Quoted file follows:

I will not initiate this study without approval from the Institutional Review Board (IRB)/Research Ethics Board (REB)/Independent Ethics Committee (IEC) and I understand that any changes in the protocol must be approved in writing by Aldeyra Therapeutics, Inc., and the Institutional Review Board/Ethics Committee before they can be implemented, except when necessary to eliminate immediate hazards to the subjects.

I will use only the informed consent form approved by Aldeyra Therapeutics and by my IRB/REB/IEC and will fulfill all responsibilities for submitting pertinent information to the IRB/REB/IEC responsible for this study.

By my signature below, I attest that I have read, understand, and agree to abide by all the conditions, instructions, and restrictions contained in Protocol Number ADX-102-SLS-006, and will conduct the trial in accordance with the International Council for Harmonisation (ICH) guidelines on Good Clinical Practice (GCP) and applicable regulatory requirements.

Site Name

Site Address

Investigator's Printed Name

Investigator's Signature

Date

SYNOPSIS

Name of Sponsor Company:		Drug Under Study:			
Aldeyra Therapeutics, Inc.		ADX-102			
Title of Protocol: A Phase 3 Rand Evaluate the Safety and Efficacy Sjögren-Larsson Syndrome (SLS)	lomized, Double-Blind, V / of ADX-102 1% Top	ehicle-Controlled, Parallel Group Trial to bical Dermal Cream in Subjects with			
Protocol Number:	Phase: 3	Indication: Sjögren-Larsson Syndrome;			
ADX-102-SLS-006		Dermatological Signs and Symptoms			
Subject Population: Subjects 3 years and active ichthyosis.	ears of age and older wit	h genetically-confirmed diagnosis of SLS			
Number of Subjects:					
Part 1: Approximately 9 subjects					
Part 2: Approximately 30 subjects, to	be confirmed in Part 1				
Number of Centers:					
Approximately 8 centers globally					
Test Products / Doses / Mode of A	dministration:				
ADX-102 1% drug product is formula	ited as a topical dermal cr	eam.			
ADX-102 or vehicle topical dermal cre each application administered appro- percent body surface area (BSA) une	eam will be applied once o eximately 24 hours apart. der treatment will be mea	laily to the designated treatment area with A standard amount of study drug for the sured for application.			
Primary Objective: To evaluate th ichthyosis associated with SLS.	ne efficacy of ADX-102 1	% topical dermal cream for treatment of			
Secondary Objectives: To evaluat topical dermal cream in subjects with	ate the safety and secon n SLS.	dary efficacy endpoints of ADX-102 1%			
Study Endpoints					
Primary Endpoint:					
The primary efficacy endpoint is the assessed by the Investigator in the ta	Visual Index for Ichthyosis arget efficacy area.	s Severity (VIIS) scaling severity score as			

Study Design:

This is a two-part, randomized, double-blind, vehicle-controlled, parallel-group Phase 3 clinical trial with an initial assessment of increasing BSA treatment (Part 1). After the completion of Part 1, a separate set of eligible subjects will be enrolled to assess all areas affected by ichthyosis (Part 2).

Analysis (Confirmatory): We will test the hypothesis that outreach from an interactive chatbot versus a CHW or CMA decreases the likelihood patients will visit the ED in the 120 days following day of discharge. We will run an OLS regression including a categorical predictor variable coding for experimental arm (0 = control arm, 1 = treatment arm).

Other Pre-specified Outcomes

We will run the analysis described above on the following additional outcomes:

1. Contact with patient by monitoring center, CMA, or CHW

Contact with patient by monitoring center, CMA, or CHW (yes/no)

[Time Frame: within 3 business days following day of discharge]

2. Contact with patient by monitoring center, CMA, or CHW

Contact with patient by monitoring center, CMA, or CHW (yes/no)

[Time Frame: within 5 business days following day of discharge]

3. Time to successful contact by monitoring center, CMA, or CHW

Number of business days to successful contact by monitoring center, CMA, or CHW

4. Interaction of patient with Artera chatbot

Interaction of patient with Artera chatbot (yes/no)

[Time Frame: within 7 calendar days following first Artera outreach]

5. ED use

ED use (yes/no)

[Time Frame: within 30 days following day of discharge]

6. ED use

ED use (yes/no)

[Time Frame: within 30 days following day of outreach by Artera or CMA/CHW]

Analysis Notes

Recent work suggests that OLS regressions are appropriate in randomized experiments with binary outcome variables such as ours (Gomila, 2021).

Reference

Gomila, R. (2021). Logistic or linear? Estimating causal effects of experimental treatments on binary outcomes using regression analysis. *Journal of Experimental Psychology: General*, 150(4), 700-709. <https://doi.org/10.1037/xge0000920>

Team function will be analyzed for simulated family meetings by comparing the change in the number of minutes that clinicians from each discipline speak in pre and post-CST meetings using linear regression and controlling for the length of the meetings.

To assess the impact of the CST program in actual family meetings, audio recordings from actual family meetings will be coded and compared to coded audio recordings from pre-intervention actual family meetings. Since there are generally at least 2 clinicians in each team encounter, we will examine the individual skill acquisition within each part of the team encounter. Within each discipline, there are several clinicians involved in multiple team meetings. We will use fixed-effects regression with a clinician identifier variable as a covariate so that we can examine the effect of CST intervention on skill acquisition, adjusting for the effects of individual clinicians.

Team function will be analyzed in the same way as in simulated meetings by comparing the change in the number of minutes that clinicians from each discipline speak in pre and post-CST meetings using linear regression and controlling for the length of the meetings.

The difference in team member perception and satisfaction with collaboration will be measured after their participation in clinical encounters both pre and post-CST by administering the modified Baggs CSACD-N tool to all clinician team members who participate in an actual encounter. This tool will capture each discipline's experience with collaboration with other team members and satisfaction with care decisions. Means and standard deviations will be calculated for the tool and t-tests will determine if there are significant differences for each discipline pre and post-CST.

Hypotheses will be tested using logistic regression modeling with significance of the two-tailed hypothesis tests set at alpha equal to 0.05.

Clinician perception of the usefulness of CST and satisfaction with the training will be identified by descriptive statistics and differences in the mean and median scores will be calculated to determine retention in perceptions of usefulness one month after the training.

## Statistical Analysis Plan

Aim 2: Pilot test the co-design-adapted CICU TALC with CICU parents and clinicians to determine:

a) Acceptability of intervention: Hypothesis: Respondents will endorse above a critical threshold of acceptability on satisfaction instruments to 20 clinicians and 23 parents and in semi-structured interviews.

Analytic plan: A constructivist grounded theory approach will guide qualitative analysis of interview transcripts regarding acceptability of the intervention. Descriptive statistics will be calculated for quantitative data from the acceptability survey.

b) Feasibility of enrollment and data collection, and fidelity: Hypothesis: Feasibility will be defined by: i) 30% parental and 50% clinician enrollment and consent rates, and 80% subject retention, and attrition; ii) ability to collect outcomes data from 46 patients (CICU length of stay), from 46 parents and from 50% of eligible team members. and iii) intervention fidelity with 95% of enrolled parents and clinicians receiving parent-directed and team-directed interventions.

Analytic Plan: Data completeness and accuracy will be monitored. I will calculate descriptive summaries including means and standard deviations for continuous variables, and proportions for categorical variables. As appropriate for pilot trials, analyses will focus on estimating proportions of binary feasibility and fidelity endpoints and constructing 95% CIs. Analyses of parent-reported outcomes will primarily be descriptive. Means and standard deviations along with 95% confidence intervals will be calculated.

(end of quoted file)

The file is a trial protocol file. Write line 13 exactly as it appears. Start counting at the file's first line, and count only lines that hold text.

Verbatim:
Protocol Number:	Phase: 3	Indication: Sjögren-Larsson Syndrome;			